SAUDI RAISED PRICES
According to BLOOMBERG, Saudi Arabia, the world's largest crude exporter, raised pricing for October oil sales to Asia and the U.S. in a sign of strengthening demand.
State-owned Saudi Arabian Oil Co., known as Aramco, increased its official selling price for Arab Light crude to Asia by 90 cents a barrel, to 20 cents below the regional benchmark, it said Sunday in an e-mailed statement. The company had been expected to raise Arab Light prices by 50 cents a barrel, to 60 cents less than the benchmark for Asian buyers, according to the median estimate in a Bloomberg survey of seven refiners and traders in the region.
Brent crude has dropped about half from its average price in 2014, when Saudi Arabia led the Organization of Petroleum Exporting Countries to maintain production to drive out higher-cost suppliers. The group decided at a June 2 meeting in Vienna to stick to its policy of unfettered production, with ministers united in their optimism that global oil markets are improving. OPEC will meet again this month in Algiers.
Saudi Arabia won't boost output to its full 12.5 million barrel-a-day capacity and flood the market, the kingdom's Energy Minister Khalid Al-Falih said last week. Saudi Arabia isn't concerned about global demand in spite of a drop in prices and a slower economy, Al-Falih said in an interview with Al-Arabiya television while on a state visit to Asian nations including China and Japan.
Saudi Aramco raised pricing for all other crude grades to Asia by a range of 70 to 95 cents a barrel against the benchmark, while it boosted pricing for all grades to the U.S. by a range of 20 to 30 cents. The company cut all prices to Northwest Europe and the Mediterranean region.
Middle Eastern producers are competing with cargoes from Latin America, North Africa and Russia for buyers in Asia, Saudi Arabia's largest market. Producers in the Persian Gulf region sell mostly under long-term contracts to refiners. Most of the Gulf's state oil companies price their crude at a premium or discount to a benchmark. For Asia the benchmark is the average of Oman and Dubai oil grades.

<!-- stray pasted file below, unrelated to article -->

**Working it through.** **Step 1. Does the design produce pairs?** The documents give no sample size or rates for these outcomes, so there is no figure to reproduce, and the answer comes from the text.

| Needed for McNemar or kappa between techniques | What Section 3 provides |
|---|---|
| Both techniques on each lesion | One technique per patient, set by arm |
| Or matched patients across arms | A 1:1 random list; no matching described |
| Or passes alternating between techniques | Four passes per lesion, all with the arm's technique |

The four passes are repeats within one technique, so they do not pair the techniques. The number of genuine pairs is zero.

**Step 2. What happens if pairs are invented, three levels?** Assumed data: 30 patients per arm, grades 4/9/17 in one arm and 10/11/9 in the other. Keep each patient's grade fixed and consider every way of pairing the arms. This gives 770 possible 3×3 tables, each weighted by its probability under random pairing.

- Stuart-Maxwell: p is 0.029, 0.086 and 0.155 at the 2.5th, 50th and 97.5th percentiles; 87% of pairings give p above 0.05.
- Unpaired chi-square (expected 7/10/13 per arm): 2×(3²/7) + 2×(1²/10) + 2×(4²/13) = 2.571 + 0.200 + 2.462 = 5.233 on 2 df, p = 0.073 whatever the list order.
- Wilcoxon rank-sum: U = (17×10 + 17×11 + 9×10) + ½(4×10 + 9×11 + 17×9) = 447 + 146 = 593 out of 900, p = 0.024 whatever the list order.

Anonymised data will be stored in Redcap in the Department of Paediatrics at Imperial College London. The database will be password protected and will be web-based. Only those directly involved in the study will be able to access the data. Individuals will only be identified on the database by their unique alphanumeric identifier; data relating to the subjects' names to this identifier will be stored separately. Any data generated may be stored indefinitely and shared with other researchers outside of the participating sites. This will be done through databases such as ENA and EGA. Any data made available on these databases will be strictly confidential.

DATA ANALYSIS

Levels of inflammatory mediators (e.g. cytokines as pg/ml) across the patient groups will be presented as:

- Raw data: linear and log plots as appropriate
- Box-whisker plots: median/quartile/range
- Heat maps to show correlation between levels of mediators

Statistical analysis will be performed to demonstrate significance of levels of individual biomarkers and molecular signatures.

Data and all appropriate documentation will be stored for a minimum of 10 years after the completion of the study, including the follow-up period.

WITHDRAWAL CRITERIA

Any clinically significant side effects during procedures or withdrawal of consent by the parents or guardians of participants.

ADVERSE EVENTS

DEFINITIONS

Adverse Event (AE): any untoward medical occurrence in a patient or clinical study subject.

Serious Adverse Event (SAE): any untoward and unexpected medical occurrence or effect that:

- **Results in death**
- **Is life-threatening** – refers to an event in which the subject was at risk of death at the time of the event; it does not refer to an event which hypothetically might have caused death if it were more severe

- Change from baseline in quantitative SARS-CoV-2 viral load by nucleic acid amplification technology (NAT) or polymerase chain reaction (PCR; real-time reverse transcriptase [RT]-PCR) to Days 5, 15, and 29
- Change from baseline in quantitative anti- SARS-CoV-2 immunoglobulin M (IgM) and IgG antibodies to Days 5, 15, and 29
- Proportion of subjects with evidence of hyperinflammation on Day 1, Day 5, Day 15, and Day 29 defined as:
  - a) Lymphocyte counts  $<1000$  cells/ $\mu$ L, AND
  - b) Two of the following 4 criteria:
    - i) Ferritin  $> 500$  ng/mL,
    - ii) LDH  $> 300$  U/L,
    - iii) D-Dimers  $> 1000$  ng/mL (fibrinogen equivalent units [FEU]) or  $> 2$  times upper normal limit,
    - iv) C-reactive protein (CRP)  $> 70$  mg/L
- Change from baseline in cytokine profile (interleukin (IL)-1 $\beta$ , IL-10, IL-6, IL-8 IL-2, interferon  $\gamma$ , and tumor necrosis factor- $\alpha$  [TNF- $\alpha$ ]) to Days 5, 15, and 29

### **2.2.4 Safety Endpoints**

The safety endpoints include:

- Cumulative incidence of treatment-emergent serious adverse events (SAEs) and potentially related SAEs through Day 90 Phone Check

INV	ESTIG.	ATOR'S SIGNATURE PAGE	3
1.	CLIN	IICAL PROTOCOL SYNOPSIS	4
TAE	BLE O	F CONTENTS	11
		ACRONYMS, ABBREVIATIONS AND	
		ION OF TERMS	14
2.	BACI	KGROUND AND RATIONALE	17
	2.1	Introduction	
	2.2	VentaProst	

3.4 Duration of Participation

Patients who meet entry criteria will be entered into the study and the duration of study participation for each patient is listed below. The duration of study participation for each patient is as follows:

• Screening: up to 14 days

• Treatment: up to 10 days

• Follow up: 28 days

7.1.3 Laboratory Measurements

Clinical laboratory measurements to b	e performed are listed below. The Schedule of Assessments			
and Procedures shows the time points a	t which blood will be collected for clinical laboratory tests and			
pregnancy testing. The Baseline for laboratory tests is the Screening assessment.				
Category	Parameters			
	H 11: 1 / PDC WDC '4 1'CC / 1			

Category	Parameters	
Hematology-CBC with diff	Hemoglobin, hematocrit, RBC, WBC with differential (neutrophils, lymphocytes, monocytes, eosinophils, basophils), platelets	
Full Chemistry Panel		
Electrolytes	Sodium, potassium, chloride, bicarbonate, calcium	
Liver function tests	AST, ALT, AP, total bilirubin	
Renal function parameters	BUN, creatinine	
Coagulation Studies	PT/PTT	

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GAZPROM - The parties discussed relevant issues related to bilateral cooperation, including the Baltic LNG project. Emphasis was placed on the priority measures aimed at developing a joint design concept (pre-FEED).
BHGE - U.S. Rig Count is up 11 rigs from last week to 1,063, with oil rigs up 8 to 869, gas rigs up 4 to 193, and miscellaneous rigs down 1 to 1. Canada Rig Count is up 13 rigs from last week to 195, with oil rigs up 8 to 127 and gas rigs up 5 to 68.
REUTERS - Brent crude futures had risen $1.02 cents, or 1.3 percent, to $81.28 a barrel by 0637 GMT. The contract dropped 3.4 percent on Thursday following sharp falls in equity markets and indications that supply concerns have been overblown. U.S. West Texas Intermediate (WTI) crude futures were up 80 cents, or 1.1 percent, at $71.77 a barrel, after a 3 percent fall in the previous session. WTI is on track for a 3.5 percent drop this week.
EIA - Brent crude oil spot prices averaged $79 per barrel (b) in September, up $6/b from August. EIA expects Brent spot prices will average $74/b in 2018 and $75/b in 2019. EIA expects West Texas Intermediate (WTI) crude oil prices will average about $6/b lower than Brent prices in 2018 and in 2019.